• Does your diocese have a seminary? What steps have officials there taken to cope with issues raised by the sexual abuse crisis? How are seminarians coping?
• Are priests in your diocese organized? Is there a priest senate or a presbyteral council? Are they affiliated with the National Federation of Priests' Councils? Do they feel they have a voice?
• The charter's section on clerics in religious orders has been rewritten to clarify the orders' internal autonomy while respecting a bishop's authority within his diocese. How many order priests work in your diocese? How well are they covered by diocesan policies?
• How effective is your diocesan review board? How does it compare with others around the country? Who is on the board? Are members' names made public? What are their views on the charter changes? On the process?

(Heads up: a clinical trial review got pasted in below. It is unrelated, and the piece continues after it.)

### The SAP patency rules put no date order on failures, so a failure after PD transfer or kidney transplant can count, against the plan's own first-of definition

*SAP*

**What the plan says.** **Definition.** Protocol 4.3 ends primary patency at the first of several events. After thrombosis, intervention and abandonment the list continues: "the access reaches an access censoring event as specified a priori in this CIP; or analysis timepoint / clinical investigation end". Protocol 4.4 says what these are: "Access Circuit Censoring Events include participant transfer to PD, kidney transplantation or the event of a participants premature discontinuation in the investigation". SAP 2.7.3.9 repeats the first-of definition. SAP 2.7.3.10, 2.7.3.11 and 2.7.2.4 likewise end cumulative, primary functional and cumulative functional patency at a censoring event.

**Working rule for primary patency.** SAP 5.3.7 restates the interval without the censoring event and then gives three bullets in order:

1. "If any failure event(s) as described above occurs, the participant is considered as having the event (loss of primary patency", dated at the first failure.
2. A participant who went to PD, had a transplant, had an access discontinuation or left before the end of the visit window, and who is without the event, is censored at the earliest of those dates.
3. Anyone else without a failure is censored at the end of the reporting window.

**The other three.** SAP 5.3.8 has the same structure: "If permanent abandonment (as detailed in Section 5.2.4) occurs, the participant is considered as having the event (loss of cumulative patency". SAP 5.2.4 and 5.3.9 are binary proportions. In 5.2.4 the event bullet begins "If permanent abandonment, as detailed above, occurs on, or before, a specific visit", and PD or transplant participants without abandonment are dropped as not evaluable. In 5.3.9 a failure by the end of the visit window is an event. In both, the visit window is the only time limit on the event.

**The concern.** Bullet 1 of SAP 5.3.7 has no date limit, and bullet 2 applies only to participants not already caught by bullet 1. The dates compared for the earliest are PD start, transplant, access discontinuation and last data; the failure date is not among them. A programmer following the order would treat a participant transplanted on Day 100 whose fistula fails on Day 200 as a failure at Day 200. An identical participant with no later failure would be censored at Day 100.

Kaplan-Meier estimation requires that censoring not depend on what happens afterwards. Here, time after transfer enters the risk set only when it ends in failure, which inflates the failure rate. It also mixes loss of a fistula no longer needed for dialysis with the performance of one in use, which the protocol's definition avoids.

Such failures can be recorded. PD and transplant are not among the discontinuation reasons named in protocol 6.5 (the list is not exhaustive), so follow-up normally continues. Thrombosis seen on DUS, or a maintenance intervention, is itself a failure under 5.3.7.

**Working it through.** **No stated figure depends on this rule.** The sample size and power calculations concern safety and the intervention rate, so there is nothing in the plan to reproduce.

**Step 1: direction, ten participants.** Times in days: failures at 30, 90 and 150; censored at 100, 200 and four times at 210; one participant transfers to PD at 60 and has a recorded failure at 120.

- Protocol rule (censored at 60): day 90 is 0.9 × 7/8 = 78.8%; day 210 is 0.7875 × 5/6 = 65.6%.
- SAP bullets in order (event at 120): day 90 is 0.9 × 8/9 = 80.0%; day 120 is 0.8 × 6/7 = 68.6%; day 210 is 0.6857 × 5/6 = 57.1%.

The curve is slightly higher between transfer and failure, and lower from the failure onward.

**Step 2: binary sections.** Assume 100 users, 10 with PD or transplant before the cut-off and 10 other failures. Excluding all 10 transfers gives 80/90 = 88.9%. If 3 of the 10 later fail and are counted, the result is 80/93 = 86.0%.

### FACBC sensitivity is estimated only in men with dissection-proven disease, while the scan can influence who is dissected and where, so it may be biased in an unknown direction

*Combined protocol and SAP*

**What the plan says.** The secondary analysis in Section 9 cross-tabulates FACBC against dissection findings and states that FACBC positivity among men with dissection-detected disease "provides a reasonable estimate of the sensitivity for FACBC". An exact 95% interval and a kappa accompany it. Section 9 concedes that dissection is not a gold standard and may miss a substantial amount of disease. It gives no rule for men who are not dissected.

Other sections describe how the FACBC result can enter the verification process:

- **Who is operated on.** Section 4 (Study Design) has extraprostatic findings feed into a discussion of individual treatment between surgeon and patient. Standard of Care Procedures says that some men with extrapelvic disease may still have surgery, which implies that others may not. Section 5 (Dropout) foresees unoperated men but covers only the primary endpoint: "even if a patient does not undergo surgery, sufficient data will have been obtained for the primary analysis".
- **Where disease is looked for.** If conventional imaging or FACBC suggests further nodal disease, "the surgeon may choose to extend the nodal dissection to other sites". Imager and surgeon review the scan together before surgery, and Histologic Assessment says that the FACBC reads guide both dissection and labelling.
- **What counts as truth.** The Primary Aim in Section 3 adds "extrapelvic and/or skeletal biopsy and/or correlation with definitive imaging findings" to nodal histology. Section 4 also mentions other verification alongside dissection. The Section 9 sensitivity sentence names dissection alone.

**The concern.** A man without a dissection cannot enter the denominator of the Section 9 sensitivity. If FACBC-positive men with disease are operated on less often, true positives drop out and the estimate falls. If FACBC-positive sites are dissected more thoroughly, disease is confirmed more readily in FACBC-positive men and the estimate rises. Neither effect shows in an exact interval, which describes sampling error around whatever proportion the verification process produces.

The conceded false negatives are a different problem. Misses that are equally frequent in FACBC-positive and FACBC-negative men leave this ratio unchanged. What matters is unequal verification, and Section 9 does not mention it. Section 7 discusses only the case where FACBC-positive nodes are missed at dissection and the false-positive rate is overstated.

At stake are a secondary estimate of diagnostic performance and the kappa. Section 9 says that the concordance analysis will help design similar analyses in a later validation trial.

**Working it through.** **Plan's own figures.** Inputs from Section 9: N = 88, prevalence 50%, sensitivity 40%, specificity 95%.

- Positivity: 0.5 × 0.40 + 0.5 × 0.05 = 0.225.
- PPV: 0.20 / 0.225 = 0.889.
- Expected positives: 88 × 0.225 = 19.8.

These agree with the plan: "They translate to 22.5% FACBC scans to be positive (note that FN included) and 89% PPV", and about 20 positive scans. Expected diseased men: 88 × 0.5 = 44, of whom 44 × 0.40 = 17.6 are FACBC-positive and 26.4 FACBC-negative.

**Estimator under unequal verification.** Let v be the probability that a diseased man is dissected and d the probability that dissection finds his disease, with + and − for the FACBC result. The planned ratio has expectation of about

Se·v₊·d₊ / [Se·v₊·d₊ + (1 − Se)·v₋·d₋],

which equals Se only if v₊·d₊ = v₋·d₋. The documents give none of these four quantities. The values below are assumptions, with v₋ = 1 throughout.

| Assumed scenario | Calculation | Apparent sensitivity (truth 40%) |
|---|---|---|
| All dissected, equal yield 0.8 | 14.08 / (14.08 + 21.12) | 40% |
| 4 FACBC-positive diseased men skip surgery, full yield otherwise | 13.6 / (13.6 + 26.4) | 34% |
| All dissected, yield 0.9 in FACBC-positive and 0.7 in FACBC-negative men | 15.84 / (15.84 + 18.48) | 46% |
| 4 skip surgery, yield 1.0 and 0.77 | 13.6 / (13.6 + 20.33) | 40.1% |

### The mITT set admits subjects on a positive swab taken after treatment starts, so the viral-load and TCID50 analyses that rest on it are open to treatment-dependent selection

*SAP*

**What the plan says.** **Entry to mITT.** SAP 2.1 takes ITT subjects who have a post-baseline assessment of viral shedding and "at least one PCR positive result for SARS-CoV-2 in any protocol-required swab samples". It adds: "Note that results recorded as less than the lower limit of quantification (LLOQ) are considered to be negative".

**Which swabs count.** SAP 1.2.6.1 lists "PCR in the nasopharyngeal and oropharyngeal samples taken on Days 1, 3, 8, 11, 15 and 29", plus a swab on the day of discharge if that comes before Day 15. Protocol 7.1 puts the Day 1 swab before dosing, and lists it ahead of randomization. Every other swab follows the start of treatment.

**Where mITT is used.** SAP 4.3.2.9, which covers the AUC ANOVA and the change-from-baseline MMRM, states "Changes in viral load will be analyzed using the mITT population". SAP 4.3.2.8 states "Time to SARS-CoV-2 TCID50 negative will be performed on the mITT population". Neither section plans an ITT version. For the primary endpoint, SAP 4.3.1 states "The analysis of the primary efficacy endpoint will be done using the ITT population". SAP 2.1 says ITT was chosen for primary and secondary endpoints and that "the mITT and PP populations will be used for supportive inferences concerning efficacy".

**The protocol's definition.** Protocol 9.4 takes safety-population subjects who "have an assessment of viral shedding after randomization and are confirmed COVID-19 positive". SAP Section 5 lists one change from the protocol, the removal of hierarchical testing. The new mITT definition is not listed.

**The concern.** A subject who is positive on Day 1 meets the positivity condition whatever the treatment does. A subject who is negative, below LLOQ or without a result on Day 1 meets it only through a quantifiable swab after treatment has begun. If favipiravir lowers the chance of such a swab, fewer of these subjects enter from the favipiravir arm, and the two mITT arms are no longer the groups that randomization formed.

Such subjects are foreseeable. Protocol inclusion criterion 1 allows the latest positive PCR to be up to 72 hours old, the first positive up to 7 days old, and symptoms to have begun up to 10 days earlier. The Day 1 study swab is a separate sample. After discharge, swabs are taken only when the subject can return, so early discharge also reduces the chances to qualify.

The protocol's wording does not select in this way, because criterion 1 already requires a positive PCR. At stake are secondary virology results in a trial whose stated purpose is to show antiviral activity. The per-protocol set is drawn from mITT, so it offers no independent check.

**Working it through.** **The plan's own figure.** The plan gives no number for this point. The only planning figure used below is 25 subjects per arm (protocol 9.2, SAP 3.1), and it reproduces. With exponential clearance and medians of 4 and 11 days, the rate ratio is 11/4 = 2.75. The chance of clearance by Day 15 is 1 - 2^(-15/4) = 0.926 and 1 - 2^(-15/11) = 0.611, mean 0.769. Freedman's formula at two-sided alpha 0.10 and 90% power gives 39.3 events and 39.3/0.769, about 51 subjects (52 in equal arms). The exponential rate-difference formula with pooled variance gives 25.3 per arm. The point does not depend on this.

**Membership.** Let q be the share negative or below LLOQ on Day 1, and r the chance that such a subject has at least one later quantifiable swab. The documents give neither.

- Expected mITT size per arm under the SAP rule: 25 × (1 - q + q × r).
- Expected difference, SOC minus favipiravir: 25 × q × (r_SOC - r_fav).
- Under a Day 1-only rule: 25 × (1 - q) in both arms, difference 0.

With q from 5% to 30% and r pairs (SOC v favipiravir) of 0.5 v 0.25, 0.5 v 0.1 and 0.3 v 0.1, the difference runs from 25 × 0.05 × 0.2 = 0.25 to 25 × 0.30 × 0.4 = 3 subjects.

• Are lay groups like Voice of the Faithful active in your diocese? Are they allowed on church property or barred, as in some dioceses?
Jump to national sources
Several key developments in the Catholic clergy sexual abuse crisis have recently occurred.
First was the Feb. 27, 2004, release of a survey on the cumulative toll of sexual abuse inflicted on children by priests during the past 50 years. The lay-led Office of Child and Youth Protection of the U.S. Conference of Catholic Bishops commissioned experts from the John Jay College of Criminal Justice in New York to research most of the 194 U.S. dioceses.
The survey found that about 4 percent of U.S. priests ministering from 1950-2002 were accused of sex abuse with a minor - a total of nearly 4,400 clergy, almost all priests, accused of abusing more than 10,000 minors. Three-quarters of the incidents took place from 1960-1984. The report pegged related costs at $573 million, though that figure - along with the number of accusations and victims - has gone up significantly in the past year. (Catholic News Service maintains an archive of stories on the report.)